Thank you John, for your writings and for your support and rejoicing with me on my blog. Oh, and yes, it’s about hope!

  3. John D says:

    Sarah – I’m glad you found us and hope you’ll return. Thank you for your nice compliment – I’m also delighted to get to know your blog.


  4. sarah says:

    I recently came across your blog and have been reading along. I thought I would leave my first comment. I don’t know what to say except that I have enjoyed reading. Nice blog. I will keep visiting this blog very often.

  5. John D says:

    Trustlight – Thank you – that’s an interesting idea about a kind of art therapy. In fact, my wife has been an art therapist, and I’ve learned how effective that can be. I look forward to visiting your site.


  6. trustlight says:

    Your overview of the blogs about the depression was the real healing from the depresion by your personal example of the manner of talking. I would say that was some kind of art therapy. You are welcomed to visit us. Dealing with the depression is so to say our daily bread.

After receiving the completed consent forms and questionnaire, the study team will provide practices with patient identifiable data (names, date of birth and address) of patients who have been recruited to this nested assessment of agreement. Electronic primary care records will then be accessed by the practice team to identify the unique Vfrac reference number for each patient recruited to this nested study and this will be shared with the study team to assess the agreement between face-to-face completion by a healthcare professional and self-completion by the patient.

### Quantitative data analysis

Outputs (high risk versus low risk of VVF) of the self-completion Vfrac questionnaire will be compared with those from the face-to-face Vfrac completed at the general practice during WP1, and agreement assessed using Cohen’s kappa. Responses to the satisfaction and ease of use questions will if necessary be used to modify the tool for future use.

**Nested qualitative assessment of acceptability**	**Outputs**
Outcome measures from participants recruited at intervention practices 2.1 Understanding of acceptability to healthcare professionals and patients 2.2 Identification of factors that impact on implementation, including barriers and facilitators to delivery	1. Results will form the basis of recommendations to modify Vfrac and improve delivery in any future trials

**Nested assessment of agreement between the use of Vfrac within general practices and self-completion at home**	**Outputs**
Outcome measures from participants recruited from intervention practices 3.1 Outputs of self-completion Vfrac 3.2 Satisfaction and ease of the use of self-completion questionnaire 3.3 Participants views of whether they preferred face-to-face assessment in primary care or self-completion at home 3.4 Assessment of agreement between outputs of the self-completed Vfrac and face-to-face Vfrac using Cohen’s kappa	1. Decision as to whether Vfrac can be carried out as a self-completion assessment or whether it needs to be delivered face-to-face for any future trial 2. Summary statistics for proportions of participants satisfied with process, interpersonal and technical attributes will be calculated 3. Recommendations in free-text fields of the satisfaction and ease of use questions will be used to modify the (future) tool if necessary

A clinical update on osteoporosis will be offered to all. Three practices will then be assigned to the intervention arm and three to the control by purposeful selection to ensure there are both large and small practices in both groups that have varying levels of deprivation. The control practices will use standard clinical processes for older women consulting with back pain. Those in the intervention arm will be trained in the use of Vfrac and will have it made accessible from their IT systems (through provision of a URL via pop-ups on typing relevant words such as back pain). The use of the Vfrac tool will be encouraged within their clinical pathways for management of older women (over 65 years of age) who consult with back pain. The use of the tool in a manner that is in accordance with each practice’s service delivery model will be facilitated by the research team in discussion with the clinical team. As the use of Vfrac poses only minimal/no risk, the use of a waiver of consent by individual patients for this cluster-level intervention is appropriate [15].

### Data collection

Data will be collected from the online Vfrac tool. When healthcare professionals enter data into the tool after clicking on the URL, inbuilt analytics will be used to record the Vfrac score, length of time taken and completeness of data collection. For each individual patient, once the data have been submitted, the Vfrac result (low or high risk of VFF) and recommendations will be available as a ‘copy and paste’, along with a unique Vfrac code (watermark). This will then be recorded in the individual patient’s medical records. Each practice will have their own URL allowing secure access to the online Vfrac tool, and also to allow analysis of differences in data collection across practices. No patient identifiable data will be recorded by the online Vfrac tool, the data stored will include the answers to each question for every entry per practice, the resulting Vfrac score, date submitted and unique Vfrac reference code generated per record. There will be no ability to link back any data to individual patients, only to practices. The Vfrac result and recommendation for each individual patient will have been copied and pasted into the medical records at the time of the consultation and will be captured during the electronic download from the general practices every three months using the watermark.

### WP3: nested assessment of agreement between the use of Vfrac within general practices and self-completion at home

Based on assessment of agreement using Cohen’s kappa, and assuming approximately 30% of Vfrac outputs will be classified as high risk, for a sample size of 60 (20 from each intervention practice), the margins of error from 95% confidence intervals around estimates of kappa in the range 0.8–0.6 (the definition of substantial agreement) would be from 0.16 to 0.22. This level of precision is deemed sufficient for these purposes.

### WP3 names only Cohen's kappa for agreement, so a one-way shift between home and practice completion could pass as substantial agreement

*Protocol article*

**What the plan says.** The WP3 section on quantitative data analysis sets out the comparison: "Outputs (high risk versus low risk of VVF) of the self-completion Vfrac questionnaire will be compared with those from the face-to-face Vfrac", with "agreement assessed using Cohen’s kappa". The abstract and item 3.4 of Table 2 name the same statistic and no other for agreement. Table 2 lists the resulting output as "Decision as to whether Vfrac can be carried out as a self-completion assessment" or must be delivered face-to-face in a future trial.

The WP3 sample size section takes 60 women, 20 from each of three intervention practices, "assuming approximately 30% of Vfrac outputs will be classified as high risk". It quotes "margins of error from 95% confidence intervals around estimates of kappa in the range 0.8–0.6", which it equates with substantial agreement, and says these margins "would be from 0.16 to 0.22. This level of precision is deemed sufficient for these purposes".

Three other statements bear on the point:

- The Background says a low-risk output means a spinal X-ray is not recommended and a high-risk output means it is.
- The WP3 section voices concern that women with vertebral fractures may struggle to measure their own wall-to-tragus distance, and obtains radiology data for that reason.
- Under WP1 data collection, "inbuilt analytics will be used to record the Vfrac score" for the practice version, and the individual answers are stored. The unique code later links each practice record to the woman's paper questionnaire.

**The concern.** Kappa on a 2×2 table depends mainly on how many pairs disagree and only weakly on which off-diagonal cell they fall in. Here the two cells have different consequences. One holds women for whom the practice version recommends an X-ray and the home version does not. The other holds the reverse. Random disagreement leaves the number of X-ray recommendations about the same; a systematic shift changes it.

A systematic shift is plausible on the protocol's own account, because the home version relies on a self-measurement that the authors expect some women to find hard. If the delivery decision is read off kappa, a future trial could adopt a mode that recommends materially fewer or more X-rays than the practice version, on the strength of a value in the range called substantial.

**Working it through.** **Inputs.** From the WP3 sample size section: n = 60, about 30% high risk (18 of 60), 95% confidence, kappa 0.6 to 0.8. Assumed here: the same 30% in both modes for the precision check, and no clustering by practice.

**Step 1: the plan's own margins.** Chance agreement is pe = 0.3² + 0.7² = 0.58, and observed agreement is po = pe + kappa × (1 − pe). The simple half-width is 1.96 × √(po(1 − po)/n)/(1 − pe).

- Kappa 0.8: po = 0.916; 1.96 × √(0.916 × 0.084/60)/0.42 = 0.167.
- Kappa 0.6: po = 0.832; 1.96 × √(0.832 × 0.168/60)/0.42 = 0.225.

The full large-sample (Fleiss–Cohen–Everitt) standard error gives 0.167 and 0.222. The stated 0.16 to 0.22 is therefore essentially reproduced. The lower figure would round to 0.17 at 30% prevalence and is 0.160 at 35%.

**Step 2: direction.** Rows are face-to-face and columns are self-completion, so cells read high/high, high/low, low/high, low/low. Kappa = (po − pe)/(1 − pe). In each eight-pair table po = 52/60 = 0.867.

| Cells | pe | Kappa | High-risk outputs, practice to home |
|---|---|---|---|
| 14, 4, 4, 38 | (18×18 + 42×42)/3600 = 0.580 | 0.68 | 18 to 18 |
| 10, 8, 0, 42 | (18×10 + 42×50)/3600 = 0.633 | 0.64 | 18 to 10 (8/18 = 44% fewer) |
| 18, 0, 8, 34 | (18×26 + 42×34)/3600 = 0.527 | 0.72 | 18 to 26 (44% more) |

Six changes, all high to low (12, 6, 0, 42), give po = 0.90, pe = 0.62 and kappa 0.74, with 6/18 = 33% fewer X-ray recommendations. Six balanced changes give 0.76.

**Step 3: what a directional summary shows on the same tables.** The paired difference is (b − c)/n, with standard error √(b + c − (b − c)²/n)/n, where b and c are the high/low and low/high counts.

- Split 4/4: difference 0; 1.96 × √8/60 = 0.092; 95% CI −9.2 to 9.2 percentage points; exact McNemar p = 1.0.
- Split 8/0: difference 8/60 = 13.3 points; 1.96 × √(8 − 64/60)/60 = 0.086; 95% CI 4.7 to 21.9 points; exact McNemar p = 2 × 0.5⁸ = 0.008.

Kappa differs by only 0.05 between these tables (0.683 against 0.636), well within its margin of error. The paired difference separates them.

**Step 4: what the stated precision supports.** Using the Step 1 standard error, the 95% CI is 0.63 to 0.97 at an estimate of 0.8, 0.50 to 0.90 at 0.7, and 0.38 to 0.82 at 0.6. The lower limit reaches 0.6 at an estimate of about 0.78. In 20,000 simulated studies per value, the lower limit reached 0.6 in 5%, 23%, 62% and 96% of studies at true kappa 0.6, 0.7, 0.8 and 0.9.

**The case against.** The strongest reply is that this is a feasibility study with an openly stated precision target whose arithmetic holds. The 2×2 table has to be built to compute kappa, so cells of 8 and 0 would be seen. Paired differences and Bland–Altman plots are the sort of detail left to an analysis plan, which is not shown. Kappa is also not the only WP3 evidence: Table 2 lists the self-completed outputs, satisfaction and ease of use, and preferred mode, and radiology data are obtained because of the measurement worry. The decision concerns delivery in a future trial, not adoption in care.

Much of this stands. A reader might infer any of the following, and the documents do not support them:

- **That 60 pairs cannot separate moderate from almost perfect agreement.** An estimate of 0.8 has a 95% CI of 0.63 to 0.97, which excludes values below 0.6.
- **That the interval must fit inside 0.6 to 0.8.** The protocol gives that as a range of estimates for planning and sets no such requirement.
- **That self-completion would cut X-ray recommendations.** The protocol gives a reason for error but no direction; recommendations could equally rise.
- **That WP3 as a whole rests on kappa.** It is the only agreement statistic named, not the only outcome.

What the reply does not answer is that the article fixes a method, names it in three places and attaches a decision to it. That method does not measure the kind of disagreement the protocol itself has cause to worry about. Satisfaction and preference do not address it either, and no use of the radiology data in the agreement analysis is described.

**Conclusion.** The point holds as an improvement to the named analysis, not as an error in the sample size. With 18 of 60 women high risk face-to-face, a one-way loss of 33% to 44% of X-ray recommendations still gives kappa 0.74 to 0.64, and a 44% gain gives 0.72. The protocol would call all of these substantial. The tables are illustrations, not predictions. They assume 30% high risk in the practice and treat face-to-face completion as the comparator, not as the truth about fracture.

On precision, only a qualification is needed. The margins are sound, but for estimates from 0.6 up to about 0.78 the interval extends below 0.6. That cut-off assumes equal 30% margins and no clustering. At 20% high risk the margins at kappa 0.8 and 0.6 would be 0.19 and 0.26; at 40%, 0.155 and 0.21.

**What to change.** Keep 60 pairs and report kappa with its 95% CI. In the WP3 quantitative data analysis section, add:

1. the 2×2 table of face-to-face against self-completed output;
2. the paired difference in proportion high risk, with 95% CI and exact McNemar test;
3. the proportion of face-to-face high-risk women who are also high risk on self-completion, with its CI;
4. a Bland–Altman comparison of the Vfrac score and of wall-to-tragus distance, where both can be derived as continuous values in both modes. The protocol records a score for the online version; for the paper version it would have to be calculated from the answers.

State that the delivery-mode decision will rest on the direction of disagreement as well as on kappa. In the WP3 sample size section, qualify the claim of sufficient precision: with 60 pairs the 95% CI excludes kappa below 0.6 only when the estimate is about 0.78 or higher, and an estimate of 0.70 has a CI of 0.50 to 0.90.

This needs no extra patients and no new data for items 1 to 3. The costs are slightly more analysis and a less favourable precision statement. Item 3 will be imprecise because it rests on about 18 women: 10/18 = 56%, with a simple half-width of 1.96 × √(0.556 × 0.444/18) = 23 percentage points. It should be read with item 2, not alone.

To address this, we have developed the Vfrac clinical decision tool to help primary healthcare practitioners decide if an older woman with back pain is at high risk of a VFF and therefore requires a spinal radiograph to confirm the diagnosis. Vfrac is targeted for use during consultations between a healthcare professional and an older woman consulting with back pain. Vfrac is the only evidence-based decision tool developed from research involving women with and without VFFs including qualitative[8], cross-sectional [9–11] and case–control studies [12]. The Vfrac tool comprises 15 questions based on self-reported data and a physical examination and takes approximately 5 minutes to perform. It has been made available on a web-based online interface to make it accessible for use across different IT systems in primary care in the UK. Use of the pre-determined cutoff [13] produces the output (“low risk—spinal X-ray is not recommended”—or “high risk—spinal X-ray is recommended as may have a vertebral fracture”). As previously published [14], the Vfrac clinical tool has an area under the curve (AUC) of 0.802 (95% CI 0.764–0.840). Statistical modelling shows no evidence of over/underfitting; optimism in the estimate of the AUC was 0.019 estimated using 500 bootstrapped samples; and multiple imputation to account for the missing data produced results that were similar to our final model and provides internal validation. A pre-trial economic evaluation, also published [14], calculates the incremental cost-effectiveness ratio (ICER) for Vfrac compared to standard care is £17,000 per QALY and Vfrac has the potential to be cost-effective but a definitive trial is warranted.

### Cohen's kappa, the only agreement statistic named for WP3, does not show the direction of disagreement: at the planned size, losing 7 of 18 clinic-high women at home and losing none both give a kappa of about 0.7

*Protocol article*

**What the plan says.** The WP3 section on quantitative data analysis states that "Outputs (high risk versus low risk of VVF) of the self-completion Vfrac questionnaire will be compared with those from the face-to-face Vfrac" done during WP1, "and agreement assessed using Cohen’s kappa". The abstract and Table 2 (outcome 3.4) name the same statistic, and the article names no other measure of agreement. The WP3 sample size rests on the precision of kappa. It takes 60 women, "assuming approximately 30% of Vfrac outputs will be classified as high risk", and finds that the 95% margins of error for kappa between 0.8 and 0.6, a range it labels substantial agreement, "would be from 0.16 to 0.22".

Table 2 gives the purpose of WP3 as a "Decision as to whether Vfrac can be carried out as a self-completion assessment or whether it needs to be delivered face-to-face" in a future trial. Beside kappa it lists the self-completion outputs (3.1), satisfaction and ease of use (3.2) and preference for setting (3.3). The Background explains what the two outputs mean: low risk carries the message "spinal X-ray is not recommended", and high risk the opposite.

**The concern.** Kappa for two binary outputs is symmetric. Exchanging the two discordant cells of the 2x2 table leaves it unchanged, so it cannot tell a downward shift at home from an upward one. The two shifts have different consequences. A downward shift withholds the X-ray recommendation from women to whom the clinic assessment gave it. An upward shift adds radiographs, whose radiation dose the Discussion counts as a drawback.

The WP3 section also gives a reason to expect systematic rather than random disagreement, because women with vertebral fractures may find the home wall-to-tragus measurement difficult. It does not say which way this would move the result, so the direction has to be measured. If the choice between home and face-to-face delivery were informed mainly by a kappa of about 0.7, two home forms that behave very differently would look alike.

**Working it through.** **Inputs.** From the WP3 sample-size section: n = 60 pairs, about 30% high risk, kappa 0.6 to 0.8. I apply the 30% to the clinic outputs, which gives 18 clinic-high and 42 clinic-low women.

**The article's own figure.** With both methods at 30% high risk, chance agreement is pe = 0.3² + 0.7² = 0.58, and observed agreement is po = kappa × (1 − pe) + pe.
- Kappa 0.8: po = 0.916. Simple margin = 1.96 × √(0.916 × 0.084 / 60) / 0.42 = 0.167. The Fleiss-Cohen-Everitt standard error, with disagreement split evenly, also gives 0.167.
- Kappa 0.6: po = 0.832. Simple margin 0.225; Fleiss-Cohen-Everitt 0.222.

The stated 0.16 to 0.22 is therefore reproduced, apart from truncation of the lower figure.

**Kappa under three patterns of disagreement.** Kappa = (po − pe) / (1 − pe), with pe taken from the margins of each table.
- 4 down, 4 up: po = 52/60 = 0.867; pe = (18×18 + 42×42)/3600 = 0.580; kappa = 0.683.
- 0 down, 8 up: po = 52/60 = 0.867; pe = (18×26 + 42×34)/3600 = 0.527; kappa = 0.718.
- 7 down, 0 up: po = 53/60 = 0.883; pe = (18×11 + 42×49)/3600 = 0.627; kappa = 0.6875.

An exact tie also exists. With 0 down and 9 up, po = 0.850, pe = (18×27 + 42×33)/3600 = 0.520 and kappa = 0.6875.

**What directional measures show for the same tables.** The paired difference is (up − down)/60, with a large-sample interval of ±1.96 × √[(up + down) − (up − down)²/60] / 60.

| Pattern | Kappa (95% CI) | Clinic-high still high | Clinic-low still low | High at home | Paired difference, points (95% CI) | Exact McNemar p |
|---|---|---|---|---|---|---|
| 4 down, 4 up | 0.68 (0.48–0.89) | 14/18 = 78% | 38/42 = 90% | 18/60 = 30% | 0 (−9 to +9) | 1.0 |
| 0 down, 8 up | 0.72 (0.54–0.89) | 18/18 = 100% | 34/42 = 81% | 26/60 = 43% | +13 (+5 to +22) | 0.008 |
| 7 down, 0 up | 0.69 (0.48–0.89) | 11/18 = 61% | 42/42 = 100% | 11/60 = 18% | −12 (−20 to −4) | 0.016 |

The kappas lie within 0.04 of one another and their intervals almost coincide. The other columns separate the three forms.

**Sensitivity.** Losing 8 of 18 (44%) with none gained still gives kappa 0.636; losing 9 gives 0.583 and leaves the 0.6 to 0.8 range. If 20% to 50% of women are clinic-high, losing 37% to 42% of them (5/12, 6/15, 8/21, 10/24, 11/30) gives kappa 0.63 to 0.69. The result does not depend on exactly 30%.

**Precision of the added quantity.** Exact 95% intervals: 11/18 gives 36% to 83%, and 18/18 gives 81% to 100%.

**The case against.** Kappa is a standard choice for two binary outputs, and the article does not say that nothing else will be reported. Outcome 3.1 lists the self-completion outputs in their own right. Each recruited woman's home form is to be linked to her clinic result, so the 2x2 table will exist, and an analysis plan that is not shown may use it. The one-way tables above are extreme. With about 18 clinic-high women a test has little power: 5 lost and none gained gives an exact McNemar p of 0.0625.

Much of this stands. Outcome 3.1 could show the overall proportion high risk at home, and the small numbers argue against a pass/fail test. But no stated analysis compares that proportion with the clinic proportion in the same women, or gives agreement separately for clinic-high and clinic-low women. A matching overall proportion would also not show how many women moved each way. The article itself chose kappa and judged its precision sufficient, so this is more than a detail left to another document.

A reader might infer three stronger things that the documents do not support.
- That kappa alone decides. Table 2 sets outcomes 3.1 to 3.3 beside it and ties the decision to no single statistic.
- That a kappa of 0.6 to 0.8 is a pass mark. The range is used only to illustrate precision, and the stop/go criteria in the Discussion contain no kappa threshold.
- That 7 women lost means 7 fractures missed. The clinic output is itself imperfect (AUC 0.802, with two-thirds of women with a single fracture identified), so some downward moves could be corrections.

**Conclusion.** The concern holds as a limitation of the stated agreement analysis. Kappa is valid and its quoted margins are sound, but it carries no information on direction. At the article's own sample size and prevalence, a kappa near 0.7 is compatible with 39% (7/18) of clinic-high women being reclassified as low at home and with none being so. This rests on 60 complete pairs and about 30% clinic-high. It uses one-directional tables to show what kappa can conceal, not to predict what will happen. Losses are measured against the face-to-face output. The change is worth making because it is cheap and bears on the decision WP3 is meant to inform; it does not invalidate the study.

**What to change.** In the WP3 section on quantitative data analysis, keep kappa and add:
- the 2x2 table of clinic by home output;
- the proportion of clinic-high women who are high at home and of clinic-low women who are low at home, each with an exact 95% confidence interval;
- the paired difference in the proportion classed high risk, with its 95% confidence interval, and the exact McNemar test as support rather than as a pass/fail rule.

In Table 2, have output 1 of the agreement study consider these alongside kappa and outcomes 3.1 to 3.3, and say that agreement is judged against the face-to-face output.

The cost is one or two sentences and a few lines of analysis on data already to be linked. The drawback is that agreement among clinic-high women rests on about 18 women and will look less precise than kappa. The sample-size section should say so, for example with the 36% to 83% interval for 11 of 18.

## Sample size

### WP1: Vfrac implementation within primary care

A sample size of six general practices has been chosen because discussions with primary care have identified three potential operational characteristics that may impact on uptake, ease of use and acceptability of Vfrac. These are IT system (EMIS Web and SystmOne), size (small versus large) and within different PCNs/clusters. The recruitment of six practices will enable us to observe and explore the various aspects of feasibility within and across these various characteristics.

7. says:


    Your eloquent post got to the heart of how prevalent depression is. So many people don’t realize it–so many people feel isolated in their suffering. I know I did when I was at the height of my worst depression.

    I think it would surprise so many people if they were to learn that more people missed work due to depression last year than *all* other physical illnesses combined.

    It’s nice to be back, reading your blog. I have been on vacation for the past two weeks, which was so good for me. I feel refreshed and renewed!

    Take care, John–


  8. John D says:

    Stephany – I’m so glad you had that experience. It’s hard to convey how silence in nature “sounds,” how rich a presence it is. There’s another post I’d like to do about learning to distinguish each sound and its source in a natural environment. I find that also important as a way of reaching an energizing peacefulness and inner quiet.

    Dano – Thanks for your kind words – but talk about eloquence! This comment is so beautifully written. I’m putting together a book from this blog, and I’ll probably ask for your permission to use the last two paragraphs as a quote. That perfectly captures what this community has meant to me.

    John D

  9. As always, an eloquent and provocative post, John.

    As a visual artist, I believe I paint to express my myself. Take photos to record images that touch me, speak to me. Last year, leaving hospital after a three month stay, doped up out of my mind on 600mg of Thorazine, I couldn’t do either.

    This year I have been able to start reaching out again. I paint, take photos and have added my small voice to the world of blogs.

    Sometimes it seems masturbatory, incestuous, insular ans self-serving. But that is rarely, when I’m tired or down.